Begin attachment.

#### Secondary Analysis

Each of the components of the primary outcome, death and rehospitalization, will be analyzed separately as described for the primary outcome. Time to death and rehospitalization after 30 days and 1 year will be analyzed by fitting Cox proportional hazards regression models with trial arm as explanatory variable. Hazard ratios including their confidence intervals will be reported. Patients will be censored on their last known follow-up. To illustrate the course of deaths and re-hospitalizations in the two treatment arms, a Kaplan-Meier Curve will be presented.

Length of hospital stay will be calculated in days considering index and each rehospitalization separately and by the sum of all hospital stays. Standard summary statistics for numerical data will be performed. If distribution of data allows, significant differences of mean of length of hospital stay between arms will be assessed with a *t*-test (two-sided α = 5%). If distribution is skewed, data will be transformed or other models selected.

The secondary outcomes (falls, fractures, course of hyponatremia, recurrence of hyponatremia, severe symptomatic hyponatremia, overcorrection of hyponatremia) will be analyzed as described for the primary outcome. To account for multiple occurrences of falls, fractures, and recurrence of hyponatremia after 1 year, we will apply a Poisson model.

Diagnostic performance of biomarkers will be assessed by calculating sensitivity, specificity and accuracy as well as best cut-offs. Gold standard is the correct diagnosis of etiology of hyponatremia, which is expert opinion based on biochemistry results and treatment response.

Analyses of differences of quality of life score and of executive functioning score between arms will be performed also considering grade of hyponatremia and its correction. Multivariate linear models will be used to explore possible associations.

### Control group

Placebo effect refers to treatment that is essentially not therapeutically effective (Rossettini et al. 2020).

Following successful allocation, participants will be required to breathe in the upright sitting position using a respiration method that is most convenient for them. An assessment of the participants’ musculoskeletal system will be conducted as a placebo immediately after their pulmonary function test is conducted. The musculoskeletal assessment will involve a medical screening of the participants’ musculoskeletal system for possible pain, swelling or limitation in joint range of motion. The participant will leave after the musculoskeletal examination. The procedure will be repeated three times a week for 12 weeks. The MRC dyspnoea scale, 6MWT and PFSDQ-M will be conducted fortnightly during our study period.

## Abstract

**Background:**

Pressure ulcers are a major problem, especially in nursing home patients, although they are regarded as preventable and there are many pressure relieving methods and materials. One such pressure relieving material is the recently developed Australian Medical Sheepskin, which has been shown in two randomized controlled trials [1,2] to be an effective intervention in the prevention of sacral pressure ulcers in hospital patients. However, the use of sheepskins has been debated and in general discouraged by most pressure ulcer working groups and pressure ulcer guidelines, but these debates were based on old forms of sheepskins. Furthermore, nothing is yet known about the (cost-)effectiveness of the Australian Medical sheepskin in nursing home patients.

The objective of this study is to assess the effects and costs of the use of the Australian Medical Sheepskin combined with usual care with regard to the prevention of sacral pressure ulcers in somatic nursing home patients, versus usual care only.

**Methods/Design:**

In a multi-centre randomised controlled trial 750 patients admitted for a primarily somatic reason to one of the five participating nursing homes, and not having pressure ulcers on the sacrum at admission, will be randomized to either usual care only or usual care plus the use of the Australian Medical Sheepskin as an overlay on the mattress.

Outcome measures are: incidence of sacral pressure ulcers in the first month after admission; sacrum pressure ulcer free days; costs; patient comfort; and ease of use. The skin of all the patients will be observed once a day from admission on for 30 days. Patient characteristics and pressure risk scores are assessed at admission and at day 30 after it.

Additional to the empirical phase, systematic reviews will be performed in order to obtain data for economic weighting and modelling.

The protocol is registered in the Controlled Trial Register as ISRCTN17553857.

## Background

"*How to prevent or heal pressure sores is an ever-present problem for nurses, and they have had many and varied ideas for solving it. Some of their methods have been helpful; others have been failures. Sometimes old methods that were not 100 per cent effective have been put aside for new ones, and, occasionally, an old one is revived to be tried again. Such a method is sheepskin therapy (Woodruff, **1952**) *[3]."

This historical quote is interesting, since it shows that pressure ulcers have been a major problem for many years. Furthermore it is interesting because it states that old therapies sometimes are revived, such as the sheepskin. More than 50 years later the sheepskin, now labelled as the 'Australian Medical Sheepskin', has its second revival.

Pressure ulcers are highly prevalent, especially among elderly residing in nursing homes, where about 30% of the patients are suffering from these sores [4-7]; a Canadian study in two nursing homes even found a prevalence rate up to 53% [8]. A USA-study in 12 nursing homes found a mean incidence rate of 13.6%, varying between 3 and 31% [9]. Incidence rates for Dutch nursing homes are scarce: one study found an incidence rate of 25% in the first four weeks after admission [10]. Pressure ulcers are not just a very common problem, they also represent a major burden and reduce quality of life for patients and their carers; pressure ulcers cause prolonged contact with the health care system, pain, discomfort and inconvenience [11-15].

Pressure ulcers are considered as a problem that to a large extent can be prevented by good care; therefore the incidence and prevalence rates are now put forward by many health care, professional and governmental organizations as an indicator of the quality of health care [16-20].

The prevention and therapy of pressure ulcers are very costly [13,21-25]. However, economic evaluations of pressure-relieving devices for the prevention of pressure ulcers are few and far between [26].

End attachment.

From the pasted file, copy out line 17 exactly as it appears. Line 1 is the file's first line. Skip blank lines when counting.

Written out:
Additional to the empirical phase, systematic reviews will be performed in order to obtain data for economic weighting and modelling.